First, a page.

Researching Children's Experiences

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Guilford Publications, Jan 1, 2009 - Education - 196 pages
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This accessible book presents approaches to planning, carrying out, and analyzing research projects with children and youth from a social constructivist perspective. Rich, contextualized examples illustrate how to elicit and understand the lived experiences of diverse young people. Data-collection methods discussed in depth include drawing, photography, the Internet, games, interviewing, focus groups, journaling, and observation. Also covered are strategies for fostering the active contributions of children in the research process; navigating consent and ethical issues; enlisting the support of parents, school personnel, and other gatekeepers; and interpreting data. Throughout, the authors emphasize the need to attend to the social setting in which research with children is done. End-of-chapter questions and exercises encourage readers to reflect on taken-for-granted conceptions of children and childhood and to try out the book?s ideas in their own research projects.

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About the author (2009)

Melissa Freeman is Assistant Professor of Qualitative Research Methodologies in the College of Education at the University of Georgia. Her research focuses on critical, constructivist, and relational approaches to educational research and evaluation; the role of dialogue in the construction of meaning and understanding; and the use of alternative elicitation strategies in interviewing and focus groups. She has worked with parents and young people in a variety of educational and youth services settings. Dr. Freeman's most recent research focuses on parents? and students? perceptions of accountability and testing in public schools.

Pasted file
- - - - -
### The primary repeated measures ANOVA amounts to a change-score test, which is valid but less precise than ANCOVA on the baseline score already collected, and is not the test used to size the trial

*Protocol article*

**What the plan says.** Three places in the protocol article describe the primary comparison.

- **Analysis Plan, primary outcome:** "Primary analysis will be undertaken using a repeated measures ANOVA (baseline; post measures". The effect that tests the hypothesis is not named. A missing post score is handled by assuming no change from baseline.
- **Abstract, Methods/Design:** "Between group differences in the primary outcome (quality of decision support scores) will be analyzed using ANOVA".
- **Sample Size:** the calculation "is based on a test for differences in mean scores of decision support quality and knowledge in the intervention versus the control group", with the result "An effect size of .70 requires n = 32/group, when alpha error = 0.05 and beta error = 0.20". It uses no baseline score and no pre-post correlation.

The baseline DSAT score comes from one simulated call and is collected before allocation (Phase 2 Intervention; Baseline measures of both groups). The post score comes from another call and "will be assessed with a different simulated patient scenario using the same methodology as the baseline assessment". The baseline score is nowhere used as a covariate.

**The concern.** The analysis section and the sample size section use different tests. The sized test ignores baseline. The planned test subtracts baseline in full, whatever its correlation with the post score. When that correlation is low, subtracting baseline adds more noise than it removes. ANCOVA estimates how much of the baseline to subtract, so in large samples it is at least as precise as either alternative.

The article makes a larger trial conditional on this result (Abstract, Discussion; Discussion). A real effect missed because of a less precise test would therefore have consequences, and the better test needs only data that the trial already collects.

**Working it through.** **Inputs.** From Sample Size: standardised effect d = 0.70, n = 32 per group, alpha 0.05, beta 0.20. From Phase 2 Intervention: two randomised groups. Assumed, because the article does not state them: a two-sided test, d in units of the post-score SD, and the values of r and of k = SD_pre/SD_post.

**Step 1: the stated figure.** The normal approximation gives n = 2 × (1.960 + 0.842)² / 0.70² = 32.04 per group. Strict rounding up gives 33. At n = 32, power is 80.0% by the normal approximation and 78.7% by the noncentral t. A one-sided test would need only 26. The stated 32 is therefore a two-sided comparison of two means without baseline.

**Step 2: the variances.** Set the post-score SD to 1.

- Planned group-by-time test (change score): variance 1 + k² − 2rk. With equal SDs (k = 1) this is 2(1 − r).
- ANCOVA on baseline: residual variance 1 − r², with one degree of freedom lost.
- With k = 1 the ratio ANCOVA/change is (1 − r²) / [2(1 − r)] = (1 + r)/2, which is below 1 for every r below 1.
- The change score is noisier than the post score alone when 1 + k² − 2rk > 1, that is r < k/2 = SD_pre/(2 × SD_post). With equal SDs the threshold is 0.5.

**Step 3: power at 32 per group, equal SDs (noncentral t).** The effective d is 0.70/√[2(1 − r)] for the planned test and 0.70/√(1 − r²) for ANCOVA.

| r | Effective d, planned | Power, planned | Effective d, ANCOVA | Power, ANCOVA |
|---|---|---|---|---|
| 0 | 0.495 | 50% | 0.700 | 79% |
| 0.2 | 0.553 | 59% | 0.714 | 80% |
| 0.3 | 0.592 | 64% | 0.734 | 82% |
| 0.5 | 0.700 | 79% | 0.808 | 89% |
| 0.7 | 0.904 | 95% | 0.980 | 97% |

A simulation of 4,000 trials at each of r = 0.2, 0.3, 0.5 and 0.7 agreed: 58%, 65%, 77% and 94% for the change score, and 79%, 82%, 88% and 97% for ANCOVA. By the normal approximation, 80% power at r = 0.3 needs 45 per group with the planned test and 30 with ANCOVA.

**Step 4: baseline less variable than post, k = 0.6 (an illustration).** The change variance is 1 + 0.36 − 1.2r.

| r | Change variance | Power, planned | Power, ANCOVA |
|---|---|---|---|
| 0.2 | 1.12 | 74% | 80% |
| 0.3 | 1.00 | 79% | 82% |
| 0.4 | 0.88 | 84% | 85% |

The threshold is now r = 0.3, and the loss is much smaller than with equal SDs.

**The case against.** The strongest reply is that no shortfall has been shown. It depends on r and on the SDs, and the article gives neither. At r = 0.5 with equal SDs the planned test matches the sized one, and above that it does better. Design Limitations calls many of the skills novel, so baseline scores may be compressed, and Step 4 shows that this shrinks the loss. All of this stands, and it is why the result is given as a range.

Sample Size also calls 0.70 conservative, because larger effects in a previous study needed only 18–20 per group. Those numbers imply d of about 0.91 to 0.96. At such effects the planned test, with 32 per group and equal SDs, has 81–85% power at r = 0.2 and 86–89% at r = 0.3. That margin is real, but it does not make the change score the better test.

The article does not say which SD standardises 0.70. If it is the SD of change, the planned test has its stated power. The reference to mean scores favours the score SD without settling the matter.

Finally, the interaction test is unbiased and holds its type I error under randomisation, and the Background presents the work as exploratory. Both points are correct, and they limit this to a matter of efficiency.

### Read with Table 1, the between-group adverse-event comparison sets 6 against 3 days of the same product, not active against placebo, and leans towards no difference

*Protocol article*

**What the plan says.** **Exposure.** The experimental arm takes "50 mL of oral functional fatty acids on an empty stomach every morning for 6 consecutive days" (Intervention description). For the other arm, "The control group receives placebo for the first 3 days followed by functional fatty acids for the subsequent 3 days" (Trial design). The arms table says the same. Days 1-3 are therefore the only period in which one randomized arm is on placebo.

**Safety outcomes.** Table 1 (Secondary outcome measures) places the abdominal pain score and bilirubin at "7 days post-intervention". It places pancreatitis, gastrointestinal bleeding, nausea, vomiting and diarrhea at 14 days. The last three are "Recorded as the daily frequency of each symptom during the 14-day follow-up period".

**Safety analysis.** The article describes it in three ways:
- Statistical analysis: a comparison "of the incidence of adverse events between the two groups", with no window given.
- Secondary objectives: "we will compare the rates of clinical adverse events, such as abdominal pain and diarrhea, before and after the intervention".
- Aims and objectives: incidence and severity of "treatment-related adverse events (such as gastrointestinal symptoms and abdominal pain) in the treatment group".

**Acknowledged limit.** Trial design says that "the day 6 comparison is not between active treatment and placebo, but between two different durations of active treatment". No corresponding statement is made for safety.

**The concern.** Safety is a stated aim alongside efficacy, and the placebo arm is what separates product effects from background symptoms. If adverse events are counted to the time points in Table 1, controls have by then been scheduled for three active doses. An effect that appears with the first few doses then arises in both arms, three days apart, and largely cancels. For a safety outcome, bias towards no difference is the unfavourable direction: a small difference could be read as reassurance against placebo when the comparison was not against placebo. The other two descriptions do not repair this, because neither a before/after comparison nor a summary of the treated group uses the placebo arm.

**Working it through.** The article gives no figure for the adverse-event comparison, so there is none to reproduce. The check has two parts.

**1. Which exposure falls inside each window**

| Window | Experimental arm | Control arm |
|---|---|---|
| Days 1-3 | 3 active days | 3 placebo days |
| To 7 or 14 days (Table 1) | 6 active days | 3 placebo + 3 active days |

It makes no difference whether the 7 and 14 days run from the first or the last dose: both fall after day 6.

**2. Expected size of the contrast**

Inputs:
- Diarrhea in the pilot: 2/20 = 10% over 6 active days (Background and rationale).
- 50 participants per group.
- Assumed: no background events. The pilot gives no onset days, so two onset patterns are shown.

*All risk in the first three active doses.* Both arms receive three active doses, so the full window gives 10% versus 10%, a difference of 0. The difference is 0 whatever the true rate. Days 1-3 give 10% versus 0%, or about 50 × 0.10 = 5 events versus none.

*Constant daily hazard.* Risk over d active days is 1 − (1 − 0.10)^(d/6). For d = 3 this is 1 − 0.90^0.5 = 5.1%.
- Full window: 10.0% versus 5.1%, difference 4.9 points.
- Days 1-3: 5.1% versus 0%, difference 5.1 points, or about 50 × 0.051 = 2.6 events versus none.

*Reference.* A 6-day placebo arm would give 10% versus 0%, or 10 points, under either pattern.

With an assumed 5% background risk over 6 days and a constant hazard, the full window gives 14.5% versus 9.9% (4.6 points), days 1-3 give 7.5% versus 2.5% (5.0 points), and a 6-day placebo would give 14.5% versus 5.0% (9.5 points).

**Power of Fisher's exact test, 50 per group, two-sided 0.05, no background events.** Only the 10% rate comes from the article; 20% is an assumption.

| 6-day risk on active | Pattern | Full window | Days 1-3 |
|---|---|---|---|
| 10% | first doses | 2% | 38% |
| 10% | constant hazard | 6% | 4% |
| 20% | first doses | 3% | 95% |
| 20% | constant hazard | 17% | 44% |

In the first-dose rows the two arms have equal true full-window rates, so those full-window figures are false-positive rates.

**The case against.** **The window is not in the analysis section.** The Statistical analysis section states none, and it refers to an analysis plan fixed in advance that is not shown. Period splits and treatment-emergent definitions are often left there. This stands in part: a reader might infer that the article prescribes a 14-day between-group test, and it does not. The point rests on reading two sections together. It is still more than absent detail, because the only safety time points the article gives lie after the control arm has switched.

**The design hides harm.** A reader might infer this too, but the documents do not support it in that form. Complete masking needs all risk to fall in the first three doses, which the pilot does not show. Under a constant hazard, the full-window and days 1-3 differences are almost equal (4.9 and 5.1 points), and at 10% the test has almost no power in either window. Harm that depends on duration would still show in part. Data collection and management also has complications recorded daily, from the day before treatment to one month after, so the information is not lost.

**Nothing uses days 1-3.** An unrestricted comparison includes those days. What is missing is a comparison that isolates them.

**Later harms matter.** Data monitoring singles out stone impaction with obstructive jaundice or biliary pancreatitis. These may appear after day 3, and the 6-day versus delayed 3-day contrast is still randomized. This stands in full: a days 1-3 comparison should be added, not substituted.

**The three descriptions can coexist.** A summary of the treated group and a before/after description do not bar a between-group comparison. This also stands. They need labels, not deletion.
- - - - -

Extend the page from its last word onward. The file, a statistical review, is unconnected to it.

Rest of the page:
Sandra Mathison is Professor of Education at the University of British Columbia. Her research is in educational evaluation, and her work has focused especially on the potential and limits of evaluation to support democratic ideals and promote justice. She has conducted national large-scale and local evaluations of K-12, postsecondary, and informal educational programs and curricula. Dr. Mathison's most recent research focuses on the effects of state-mandated testing on teaching and learning, especially the impact on the work life of teachers and the educational experiences of students. She is editor of the Encyclopedia of Evaluation, coeditor (with E. Wayne Ross) of Defending Public Schools: The Nature and Limits of Standards-Based Reform and Assessment and Battleground: Schools, and Editor-in-Chief of the journal New Directions for Evaluation.

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